May 21, 2021

Texas Lawmakers Want to Make Single Eyewitness Testimony No Longer Grounds for Death Penalty

Reporting Texas

Anthony Graves stands in front of his home in Houston on May 1, 2021. After being on death row for 18 years for a crime he did not commit, Graves was exonerated on October 27, 2010. Alyssa Villarreal/Reporting Texas

Police were called on Aug. 18, 1992, to a burning home in Somerville, where they found the bodies of a family of six. After Robert Carter was arrested for the crime, he named an accomplice: 26-year-old Anthony Graves of Brenham

A jury later sentenced the two men to death.

Naivety and faith kept Anthony Graves optimistic on death row after Carter, who was married to Graves’ cousin at the time, implicated him in the murders. How could an innocent man be sentenced to death for a crime he did not commit based on one man’s lie? But according to Texas law, single eyewitness testimony is enough to convict someone of a crime, including capital murder. 

Carter’s last statement from the execution gurney on May 31, 2000, was that Graves was innocent and that he had lied in court. Graves was exonerated and released from prison on Oct. 27, 2010, after 18 years in prison. 

“Eyewitness testimony without corroborating evidence is just bad — period. It’s very damaging because if you can’t back it up, we’re talking about someone’s life and someone’s freedom,” Graves said. 

“There’s no way we should be reaching a guilty verdict when we’re just playing the guessing game,” he added, “and that’s what our criminal justice system does.”

Now, a state representative wants to make it impossible to hand down a death sentence in Texas based on the testimony of a single witness without corroborating evidence. Supporters of the change say it’s dangerous to sentence someone to death row based on eyewitness testimony alone. Prosecutors, meanwhile, say they doubt  it’s actually a problem and that the proposal could be a slippery slope that leads to micromanaging their work. 

Nearly 5,640 individuals are currently wrongfully convicted in Texas, according to an estimate by the Innocence Project of Texas, which seeks to exonerate the wrongly convicted through DNA testing and advocates for reforms to the criminal justice system to prevent future injustice. 

The Innocence Project has helped to exonerate nine wrongfully convicted death row inmates who were sentenced on the basis of eyewitness testimony — including one from Texas.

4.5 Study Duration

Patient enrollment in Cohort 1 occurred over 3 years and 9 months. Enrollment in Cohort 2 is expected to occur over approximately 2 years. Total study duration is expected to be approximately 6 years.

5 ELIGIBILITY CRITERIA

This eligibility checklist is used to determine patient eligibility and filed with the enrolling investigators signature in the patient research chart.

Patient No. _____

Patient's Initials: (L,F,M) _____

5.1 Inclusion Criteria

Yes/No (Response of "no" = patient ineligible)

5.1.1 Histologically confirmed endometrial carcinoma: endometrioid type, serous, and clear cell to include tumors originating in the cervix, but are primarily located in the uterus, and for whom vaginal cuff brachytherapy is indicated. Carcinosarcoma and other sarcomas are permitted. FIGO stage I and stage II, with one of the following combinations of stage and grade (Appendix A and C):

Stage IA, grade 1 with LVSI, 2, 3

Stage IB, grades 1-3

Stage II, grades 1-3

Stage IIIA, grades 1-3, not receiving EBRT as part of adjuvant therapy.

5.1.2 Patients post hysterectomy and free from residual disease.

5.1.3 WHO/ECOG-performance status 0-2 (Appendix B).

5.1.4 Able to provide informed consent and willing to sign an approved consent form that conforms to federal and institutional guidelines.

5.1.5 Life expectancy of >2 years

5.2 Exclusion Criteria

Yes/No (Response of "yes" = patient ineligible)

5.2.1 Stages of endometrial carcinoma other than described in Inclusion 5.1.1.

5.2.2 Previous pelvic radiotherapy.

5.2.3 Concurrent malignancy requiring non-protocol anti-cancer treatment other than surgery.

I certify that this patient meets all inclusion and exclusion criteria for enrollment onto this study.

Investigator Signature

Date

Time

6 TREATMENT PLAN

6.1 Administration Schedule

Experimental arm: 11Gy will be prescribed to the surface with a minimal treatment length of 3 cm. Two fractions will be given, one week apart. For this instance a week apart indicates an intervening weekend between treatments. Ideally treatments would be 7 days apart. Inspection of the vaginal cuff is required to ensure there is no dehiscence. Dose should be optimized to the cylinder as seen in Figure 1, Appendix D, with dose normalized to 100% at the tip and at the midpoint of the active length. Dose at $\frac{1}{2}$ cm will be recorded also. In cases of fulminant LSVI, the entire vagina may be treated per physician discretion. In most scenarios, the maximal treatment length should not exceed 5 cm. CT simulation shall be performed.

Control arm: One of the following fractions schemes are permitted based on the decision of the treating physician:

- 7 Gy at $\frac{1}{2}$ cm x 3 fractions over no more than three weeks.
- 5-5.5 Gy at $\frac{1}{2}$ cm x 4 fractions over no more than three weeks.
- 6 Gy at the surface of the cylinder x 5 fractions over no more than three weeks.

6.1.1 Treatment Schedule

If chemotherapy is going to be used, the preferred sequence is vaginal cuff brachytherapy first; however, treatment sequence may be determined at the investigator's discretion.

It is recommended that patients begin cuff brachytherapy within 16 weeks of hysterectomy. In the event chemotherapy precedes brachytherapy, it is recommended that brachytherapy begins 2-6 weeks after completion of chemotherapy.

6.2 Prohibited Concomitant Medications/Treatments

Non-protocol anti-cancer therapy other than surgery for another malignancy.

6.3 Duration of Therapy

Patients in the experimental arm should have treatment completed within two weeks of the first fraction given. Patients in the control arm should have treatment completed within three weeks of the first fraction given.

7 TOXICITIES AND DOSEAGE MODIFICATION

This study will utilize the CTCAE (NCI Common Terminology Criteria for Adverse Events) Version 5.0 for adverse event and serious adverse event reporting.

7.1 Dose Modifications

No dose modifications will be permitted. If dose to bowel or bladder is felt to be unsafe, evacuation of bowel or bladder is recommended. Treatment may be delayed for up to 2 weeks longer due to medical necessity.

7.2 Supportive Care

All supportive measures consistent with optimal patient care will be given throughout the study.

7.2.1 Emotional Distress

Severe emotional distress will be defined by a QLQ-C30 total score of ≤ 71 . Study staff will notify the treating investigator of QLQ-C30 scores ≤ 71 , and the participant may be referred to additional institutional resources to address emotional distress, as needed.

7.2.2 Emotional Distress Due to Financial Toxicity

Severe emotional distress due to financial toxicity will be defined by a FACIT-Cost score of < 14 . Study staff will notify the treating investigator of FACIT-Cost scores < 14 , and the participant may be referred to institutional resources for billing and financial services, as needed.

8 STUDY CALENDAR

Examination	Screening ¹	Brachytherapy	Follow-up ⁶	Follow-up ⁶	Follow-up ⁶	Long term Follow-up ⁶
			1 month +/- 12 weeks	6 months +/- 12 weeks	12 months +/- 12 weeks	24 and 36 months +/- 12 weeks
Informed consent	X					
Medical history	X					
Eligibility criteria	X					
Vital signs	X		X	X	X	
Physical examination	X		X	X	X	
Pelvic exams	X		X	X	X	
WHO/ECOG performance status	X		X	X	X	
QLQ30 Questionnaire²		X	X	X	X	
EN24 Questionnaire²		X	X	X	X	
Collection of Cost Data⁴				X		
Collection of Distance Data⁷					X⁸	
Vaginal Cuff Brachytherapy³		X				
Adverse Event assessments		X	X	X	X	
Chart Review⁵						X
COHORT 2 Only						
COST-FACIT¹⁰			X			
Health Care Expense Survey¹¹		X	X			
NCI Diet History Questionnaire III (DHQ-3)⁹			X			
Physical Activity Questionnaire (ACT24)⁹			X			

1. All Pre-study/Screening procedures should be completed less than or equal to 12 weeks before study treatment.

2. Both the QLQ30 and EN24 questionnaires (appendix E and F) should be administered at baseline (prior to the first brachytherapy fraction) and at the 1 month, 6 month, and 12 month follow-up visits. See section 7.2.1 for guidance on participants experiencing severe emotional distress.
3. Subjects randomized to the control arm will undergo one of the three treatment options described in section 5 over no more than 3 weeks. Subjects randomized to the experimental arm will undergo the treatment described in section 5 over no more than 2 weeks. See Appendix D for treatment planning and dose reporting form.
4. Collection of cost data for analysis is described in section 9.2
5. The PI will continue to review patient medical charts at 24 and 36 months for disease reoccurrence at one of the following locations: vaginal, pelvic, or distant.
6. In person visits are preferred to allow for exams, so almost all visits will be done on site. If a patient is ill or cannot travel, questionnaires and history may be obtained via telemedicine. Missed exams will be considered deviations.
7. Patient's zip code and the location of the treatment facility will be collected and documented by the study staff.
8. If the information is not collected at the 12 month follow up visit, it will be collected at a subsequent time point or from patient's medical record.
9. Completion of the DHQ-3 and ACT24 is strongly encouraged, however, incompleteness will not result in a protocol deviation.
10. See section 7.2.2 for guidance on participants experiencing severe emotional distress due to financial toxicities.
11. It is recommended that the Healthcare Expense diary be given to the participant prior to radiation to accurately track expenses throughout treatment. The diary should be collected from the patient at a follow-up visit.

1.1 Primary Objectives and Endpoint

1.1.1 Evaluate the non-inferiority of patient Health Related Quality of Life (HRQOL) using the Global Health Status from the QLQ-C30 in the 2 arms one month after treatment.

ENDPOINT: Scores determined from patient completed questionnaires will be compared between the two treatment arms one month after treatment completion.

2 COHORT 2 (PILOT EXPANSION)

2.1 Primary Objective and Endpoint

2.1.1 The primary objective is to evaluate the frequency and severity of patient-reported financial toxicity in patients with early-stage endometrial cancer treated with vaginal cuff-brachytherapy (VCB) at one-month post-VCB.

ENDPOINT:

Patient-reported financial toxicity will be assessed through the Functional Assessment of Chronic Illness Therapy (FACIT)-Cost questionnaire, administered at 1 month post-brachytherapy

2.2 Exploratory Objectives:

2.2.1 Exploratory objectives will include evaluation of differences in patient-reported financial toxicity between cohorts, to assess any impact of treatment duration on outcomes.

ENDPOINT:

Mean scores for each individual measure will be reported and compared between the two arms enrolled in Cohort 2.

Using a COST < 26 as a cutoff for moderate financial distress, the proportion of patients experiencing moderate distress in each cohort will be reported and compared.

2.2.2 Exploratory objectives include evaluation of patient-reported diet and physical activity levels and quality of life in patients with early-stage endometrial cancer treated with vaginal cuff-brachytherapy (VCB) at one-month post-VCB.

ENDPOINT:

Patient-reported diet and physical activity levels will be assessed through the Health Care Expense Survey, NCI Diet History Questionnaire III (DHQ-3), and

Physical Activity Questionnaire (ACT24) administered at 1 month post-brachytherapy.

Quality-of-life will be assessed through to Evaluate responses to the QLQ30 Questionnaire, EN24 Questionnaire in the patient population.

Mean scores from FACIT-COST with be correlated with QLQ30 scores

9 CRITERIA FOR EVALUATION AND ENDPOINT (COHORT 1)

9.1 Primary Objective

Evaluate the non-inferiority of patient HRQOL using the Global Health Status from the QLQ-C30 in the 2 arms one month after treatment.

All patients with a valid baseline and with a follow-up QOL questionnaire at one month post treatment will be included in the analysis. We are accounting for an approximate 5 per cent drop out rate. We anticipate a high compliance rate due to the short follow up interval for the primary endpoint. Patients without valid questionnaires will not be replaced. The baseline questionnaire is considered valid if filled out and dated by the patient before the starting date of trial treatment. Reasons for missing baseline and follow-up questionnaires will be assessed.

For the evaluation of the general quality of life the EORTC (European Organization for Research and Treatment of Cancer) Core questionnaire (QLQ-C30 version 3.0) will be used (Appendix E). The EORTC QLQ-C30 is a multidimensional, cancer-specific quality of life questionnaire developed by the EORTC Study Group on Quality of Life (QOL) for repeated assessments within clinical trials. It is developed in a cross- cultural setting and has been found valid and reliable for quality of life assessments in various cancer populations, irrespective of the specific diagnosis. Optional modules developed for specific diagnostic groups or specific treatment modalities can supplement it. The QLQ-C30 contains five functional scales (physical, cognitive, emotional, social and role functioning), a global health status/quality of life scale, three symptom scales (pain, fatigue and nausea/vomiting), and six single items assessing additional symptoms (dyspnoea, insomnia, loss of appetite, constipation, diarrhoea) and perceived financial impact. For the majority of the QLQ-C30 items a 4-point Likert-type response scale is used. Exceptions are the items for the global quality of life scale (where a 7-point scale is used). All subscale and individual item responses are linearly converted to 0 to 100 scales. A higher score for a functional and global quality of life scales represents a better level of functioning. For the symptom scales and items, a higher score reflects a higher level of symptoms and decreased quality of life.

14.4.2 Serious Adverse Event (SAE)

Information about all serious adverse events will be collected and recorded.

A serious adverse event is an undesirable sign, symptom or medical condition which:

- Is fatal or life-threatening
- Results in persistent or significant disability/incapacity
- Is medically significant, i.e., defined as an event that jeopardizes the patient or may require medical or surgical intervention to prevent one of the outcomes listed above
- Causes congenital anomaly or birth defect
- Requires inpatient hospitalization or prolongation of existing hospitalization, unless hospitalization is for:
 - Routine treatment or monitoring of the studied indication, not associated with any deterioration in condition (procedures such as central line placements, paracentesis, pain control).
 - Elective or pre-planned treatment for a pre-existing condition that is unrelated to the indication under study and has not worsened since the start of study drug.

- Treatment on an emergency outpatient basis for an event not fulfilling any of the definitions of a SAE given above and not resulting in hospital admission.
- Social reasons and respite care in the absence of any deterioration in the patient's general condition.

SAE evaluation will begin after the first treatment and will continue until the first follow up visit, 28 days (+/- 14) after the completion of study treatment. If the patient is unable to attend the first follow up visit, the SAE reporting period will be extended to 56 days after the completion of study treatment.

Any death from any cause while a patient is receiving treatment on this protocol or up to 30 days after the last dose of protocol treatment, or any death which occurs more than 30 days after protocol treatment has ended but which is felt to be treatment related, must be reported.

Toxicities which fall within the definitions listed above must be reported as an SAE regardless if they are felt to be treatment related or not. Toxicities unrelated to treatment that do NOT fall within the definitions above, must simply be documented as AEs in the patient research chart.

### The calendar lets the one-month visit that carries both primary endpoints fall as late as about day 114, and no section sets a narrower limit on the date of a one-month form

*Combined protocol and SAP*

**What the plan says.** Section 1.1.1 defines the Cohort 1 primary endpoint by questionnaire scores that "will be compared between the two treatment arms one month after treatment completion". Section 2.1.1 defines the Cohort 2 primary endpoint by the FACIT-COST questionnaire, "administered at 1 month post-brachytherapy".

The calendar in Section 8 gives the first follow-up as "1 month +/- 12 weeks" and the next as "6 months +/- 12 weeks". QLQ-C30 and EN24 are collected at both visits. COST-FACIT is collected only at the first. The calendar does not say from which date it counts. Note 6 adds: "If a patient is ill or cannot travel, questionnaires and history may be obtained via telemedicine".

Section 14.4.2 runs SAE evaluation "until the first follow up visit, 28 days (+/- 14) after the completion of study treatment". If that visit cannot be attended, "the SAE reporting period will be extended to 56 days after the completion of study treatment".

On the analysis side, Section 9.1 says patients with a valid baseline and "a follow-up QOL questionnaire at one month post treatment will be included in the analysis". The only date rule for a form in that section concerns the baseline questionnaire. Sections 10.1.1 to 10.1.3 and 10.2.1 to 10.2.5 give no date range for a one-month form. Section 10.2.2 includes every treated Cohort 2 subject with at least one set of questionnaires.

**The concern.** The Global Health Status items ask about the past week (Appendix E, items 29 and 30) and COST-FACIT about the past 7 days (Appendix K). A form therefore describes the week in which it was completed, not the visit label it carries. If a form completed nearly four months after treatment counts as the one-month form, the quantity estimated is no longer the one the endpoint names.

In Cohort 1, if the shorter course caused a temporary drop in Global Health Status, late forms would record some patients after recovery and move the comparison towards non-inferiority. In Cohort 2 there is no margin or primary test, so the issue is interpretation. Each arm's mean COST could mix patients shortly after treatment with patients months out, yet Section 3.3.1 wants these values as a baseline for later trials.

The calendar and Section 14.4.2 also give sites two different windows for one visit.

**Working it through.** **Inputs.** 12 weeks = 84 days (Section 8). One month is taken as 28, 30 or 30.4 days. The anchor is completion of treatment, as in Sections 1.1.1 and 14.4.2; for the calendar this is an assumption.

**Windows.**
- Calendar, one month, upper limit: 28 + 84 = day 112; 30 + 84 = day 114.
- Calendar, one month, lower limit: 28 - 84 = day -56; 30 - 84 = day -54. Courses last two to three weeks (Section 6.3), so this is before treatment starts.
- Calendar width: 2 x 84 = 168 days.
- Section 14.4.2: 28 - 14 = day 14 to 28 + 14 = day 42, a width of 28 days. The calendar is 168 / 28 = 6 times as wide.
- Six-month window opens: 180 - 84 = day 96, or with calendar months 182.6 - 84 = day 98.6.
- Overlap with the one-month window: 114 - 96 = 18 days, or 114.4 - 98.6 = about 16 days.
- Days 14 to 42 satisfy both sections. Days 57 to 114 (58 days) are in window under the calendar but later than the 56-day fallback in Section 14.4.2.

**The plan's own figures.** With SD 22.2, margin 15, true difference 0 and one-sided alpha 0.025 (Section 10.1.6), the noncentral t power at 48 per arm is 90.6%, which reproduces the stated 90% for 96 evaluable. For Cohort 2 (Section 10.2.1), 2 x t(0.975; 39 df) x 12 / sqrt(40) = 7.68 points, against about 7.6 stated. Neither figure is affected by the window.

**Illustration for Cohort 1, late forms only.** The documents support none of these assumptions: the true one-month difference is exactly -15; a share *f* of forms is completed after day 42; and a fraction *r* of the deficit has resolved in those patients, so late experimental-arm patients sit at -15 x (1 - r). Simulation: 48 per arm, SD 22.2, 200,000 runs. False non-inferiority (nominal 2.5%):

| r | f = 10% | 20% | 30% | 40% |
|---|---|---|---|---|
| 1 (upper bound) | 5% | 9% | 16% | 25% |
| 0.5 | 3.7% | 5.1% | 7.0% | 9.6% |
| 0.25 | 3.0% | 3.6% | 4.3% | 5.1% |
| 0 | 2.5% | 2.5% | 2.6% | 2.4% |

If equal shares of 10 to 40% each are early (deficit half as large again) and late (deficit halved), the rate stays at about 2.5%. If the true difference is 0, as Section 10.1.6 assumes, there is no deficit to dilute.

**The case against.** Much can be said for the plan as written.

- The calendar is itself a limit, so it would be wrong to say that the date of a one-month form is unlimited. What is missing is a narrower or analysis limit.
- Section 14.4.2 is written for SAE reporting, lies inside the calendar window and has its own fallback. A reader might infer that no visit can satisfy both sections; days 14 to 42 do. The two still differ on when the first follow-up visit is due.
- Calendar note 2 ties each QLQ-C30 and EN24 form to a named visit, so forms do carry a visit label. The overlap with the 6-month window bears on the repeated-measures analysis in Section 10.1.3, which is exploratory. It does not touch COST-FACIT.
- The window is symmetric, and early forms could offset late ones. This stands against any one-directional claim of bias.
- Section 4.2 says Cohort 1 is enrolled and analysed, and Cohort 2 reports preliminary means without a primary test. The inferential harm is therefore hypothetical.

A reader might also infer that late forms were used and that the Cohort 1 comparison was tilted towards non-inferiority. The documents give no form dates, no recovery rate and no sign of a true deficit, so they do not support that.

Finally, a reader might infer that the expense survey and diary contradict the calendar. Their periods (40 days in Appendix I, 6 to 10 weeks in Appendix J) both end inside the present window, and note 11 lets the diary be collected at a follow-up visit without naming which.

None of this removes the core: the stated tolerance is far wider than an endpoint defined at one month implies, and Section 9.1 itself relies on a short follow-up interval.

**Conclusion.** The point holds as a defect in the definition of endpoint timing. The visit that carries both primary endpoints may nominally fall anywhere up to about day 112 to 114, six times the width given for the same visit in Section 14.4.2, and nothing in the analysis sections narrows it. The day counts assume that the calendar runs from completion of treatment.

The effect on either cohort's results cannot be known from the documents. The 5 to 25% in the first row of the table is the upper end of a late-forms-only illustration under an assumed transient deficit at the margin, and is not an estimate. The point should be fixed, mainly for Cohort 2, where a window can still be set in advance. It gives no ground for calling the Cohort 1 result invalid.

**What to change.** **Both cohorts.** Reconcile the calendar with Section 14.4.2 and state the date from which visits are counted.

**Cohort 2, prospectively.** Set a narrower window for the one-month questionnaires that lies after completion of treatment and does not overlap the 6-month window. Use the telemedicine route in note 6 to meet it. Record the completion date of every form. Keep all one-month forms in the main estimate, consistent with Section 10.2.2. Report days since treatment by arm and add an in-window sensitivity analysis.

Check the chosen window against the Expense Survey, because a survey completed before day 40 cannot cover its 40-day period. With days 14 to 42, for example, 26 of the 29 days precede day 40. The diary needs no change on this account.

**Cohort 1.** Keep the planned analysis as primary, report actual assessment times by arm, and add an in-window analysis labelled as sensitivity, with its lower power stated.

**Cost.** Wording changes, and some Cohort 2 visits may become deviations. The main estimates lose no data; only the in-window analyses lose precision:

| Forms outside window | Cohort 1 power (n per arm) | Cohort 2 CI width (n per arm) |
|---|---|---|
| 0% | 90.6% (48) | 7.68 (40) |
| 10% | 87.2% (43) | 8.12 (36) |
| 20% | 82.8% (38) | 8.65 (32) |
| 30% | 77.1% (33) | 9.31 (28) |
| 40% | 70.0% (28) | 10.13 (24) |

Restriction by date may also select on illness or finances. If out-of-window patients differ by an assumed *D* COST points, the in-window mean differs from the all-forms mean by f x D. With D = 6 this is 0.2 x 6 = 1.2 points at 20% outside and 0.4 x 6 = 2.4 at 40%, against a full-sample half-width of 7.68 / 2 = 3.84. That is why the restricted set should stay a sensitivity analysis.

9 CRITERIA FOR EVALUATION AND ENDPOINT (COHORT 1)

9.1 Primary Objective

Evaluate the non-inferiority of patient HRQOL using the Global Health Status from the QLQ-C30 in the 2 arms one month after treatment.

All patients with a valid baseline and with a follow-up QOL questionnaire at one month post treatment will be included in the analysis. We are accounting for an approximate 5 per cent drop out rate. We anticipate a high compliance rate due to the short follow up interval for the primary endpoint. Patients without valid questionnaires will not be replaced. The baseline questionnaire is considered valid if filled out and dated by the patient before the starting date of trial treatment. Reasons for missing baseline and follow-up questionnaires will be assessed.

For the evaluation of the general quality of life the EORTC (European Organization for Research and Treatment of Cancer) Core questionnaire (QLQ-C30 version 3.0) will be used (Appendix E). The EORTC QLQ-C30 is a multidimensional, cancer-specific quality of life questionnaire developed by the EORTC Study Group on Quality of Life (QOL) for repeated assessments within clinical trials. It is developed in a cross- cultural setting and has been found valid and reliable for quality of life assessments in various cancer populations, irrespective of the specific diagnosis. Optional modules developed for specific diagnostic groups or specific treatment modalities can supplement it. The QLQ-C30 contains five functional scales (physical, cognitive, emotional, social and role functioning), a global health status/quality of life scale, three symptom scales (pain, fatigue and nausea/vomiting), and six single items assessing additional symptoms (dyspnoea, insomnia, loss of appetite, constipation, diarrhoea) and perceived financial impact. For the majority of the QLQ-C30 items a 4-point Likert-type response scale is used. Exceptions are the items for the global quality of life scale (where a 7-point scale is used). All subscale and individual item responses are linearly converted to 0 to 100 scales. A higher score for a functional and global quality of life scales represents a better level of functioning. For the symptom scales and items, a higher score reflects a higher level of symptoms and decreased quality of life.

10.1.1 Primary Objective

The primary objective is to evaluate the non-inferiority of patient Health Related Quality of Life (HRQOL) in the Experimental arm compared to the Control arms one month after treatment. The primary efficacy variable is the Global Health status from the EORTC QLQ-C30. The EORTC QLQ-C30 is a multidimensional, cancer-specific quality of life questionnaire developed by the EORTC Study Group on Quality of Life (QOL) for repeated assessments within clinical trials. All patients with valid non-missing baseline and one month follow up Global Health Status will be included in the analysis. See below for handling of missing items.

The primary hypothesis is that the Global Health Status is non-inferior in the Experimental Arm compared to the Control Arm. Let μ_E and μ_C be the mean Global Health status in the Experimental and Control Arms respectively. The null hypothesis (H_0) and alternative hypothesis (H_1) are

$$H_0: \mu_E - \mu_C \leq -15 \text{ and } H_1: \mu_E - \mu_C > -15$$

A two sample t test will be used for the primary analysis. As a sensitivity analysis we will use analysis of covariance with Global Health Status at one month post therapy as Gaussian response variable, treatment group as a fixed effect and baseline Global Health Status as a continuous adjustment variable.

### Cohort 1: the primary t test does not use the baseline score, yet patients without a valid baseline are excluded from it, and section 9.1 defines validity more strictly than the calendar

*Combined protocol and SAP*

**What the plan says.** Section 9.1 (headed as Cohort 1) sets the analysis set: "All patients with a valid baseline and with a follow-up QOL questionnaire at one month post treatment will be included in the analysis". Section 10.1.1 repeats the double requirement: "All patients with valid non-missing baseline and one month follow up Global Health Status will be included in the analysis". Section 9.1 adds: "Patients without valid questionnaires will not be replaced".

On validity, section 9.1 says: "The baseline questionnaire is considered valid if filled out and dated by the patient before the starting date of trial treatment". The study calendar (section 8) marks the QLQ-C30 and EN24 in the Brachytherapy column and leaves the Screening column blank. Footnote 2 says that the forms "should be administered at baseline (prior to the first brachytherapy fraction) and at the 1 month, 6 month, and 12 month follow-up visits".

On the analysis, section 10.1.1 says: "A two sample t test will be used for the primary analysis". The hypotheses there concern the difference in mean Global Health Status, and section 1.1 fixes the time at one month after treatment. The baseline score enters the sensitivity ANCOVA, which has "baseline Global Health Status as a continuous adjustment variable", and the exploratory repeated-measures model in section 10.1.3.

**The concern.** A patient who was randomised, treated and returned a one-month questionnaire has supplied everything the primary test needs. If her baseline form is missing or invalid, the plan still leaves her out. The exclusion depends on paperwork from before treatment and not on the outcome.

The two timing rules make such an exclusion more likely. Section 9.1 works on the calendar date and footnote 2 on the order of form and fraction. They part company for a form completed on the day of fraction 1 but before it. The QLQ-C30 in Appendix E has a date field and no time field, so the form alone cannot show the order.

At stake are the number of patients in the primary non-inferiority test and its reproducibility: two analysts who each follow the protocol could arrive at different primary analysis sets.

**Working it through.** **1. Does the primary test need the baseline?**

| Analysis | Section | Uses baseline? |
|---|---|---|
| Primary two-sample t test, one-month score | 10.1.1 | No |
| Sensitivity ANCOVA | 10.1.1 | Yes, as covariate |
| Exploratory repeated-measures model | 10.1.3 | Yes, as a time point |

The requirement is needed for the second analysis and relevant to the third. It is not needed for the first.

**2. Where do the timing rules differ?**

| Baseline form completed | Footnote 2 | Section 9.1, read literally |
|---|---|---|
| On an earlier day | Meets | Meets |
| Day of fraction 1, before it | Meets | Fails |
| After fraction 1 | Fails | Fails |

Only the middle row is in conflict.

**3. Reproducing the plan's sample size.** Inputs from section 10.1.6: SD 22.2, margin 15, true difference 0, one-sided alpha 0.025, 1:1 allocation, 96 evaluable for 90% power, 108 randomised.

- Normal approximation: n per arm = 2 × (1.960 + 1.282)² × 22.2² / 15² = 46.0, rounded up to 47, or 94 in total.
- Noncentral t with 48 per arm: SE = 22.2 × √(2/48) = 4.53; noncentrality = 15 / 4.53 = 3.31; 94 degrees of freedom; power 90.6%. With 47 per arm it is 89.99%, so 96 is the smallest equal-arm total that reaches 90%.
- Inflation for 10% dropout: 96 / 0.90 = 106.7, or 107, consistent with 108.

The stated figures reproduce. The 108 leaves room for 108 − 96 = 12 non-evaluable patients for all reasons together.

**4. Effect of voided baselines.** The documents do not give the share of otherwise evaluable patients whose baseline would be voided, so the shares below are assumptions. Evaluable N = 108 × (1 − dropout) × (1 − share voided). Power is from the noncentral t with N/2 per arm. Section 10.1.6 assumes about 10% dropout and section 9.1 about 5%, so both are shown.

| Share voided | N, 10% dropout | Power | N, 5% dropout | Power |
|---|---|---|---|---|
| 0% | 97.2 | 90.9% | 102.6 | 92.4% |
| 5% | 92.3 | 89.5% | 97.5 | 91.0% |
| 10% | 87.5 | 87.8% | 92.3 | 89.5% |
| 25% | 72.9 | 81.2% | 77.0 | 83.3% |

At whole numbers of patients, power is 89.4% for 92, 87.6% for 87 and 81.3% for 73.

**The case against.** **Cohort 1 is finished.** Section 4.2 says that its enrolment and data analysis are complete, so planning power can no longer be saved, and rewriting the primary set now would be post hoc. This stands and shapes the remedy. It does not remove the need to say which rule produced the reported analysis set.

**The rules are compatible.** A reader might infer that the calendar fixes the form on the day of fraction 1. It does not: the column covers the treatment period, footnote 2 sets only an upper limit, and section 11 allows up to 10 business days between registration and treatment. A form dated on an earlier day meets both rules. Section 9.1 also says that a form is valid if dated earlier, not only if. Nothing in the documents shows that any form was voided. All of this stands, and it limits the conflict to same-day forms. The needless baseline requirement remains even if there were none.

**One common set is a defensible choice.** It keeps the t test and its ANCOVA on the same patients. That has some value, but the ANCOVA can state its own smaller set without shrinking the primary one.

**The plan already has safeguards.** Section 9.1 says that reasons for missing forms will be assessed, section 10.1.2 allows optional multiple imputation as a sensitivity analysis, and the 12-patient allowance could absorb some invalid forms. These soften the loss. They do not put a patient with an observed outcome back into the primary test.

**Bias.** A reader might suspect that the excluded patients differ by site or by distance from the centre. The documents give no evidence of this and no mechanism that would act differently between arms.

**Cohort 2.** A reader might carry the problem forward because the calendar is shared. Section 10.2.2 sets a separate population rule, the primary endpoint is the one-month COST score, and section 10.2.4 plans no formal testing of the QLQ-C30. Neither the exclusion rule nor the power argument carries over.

Important events in the life of Anthony Graves are framed and hung up on the wall of his home in Houston on May 1, 2021. “All these awards make me feel like the 18 and a half years I was in jail were worth something,” Graves said. Alyssa Villarreal/Reporting Texas

Jay Coons, a clinical and assistant professor of criminal justice at Sam Houston State University’s College of Criminal Justice and retired police officer, supports the proposed legislation and said he’s concerned that the criminal justice system can take someone’s life based on flawed methodology.

Eyewitness testimony used to be the gold standard, Coons said, but it’s now suspect at best because of confabulation — in which gaps in someone’s memory are unconsciously filled with real and imagined information under stress — and tunnel vision, which narrows a witness’ version of a story due to incomplete details and stress.   

“If our criminal justice was perfect and did not make mistakes, I would support the death penalty because of what I’ve seen. Unfortunately, it’s not, and we do make mistakes and we obviously can’t replace someone’s lost years.”

Rep. Steve Toth, R-The Woodlands, said innocent lives continue to be at risk if his legislation doesn’t pass. He served on the House Criminal Jurisprudence and Corrections Committee in 2013 when he learned about 40 individuals who had been wrongfully convicted for a variety of reasons, such as mistaken eyewitness identification, inadequate defense or flawed forensic science.